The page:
How Hockey Goalies Can Get More Flexible for a Better Butterfly

STACK Expert Maria Mountain presents techniques for improving your flexibility and range of motion in goal.

If you're a hockey goalie, you probably pride yourself on your positional play, so why does the puck still end up in the back of the net? Even a tiny gap can offer enough room for a shifty forward on the other team to squeak it in between your skate and the near post.

Two more inches on your butterfly flare, and you could have sealed that gap. But how to do it? You may stretch consistently but feel like you are never making progress. That's because your flexibility involves connective tissue as well as muscle.

Here are some better approaches. You may not achieve the ultra-wide flare of an NHL goalie—not everyone has hips that can tolerate that extreme range of motion—but you can certainly improve.

One-Minute Flexibility Drill

Grab a tennis ball or something similar. Now, take off your shoes.

Stand with your feet touching side by side and keep your knees locked fully straight. Bend forward and see how close you get to touching the floor in front of you. Can you touch your fingertips? First knuckle? Palms flat?

Make a mental note of your "before."

Now, roll your foot on the ball, pushing on it so you feel strong pressure but not pain. Roll over all surfaces on the bottom of your foot from your heel to the base of your toes. Do this for one minute on each foot.

Now re-test your toe-touch experiment. Make sure your feet remain touching and your knees are locked straight. Typically, we see an increase of 2 to 3 inches in reach, with just this one intervention.

How does this help your butterfly? To get a wider butterfly, you need more internal rotation at your hips. It has nothing to do with getting more flexibility in your knees, as some will tell you. It is all coming from the hips.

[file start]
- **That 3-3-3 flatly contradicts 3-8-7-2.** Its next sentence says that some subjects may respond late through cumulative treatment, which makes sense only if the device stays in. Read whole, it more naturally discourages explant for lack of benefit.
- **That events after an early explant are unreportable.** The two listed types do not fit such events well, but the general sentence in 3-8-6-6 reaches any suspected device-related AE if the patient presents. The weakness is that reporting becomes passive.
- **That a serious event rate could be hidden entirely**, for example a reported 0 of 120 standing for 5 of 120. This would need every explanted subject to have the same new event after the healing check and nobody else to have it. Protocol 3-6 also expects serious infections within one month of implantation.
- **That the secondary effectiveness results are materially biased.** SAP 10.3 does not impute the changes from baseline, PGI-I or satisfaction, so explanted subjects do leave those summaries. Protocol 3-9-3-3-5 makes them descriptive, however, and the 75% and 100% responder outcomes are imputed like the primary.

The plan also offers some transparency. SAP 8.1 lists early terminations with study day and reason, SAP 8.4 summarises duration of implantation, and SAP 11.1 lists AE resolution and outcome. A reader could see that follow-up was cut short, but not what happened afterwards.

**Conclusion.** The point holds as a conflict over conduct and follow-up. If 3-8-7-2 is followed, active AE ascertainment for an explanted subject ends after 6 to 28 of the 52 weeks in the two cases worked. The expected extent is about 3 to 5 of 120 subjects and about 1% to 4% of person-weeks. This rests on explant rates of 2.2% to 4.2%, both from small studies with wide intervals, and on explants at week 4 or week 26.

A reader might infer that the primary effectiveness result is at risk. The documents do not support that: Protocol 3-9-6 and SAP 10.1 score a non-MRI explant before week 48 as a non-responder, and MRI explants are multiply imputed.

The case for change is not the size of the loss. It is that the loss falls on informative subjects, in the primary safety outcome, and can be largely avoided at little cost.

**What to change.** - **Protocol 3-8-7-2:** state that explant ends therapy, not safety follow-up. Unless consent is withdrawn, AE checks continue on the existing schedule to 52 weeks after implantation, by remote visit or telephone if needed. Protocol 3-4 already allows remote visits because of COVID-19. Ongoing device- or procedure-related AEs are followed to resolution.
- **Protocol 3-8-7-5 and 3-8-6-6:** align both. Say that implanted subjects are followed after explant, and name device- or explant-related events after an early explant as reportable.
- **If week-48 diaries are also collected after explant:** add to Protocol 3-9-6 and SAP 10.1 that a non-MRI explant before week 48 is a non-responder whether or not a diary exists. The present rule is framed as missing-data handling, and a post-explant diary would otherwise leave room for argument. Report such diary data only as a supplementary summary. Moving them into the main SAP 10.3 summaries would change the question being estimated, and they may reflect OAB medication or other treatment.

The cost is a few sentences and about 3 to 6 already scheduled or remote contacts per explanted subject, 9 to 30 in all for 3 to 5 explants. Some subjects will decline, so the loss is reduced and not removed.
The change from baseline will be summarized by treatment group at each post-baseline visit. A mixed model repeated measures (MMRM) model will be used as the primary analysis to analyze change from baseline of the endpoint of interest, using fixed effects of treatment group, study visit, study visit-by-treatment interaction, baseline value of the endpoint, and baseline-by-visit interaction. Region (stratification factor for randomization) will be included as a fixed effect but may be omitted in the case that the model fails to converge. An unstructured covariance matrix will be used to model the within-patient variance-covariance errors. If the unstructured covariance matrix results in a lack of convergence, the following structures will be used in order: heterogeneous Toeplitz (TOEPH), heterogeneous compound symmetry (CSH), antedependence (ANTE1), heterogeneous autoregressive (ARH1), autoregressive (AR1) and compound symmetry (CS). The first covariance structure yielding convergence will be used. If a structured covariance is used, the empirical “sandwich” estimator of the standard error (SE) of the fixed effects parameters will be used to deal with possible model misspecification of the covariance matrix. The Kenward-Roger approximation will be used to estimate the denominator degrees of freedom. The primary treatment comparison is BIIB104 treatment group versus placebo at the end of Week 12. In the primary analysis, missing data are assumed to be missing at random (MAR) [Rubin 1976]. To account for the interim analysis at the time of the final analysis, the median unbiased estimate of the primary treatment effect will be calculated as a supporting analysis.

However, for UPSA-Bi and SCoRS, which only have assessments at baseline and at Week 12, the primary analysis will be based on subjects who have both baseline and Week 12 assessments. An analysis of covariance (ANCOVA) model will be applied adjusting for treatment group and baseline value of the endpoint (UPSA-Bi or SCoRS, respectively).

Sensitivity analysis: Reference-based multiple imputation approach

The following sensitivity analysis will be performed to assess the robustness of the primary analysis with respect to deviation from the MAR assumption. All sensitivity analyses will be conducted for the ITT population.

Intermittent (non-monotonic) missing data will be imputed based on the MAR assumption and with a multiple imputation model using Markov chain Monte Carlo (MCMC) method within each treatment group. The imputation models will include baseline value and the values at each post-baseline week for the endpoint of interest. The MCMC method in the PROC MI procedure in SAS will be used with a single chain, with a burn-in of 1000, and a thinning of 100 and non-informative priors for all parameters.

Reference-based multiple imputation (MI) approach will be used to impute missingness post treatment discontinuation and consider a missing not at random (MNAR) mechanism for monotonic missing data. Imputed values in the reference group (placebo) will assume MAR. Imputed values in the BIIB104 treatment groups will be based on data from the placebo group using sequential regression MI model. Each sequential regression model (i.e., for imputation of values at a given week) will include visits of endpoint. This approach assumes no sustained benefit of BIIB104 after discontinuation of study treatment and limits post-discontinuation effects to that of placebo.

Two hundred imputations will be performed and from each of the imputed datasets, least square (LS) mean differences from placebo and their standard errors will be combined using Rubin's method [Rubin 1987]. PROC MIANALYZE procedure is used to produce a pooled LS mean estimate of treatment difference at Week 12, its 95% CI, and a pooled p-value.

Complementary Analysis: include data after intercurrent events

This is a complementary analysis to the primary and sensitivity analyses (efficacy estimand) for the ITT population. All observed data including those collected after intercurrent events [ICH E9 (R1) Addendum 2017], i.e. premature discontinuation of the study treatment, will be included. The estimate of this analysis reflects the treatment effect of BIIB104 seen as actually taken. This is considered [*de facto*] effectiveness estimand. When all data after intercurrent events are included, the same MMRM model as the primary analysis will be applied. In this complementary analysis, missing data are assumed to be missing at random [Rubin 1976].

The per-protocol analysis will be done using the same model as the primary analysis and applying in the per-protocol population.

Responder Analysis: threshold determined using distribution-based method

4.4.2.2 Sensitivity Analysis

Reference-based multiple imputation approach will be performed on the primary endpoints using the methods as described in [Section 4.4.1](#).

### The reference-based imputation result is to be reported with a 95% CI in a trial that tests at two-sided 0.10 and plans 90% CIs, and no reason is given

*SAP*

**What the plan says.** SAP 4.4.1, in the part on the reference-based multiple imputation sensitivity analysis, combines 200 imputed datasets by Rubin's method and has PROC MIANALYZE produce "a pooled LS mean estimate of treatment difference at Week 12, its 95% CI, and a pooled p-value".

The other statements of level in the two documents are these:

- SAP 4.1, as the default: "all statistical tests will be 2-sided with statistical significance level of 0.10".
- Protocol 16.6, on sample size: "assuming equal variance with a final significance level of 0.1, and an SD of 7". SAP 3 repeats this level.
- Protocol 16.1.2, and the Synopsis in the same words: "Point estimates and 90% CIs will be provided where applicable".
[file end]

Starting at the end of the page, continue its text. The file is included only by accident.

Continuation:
You still need to work on your internal rotation—using the Supine Hip Internal Rotation stretch, for example—but you can make huge gains in your flexibility by using the same technique you tried with the ball.

Called Self Myofascial Release (SMR), it targets the connective tissue that surrounds the muscle. Simply stated, if the connective tissue and the underlying muscle get "tacked down" to one another, no matter how much you stretch, you will not see improvements on the ice.

SMR lets you get in there and break up some of those bonds to get the tissues gliding again. That will set you up for greater gains with your stretching.

As you saw from the "ball-on-foot" experiment, there will probably be some nervous system responses to SMR as well (either that or voodoo magic).

RELATED: Mobility Training for Hockey Goalies

Three Areas of Focus

1. Glutes/Lateral Hip

Use a lacrosse ball or something similar for your glutes; it lets you get a little deeper with a little more pressure. Work on your glutes two ways: first, with your glutes in a relaxed position with both feet flat on the floor and your knees bent; and second, in a stretch position with one foot up on the opposite knee. If your left foot is on your right knee, roll your left glute.

When rolling your glute, sit on the ball and roll from your butt to the outside of your hip. Cover the entire area.

Do 30 seconds on each side, relaxed and stretched.

2. Adductors

You can use a medicine ball or a foam roller for this one. Lie face down with the inside of one leg up on the roller. Divide your upper leg into thirds—just above the knee, middle and just below the hip. Spend about 15 seconds on each third.

3. Hip Flexors

The lacrosse ball is a good tool for this one. Before you start, sit on the floor with your legs straight out in front of you. Place your hand or thumb along the crease at the front of your hip and lift your leg off the floor. You will feel a bundle of muscle contract under your hand. It will feel like a rope.

This is where you want to roll.

Now lie face down, sandwiching the lacrosse ball between the floor and that thick rope of muscle tissue. You can roll along the length of the hip flexor bundle or across it.

Spend 30 seconds on each side.

Key Points For SMR

Stay off bony areas; do not roll where bones are close to the surface or you will pinch your skin between the foam roller and the bone.

Go slowly. Think of it like a massage, not a carnival ride.

Do your SMR first and then your stretching.

Learn 5 exercises designed to help you perform a butterfly save.

Photo Credit: Getty Images // Thinkstock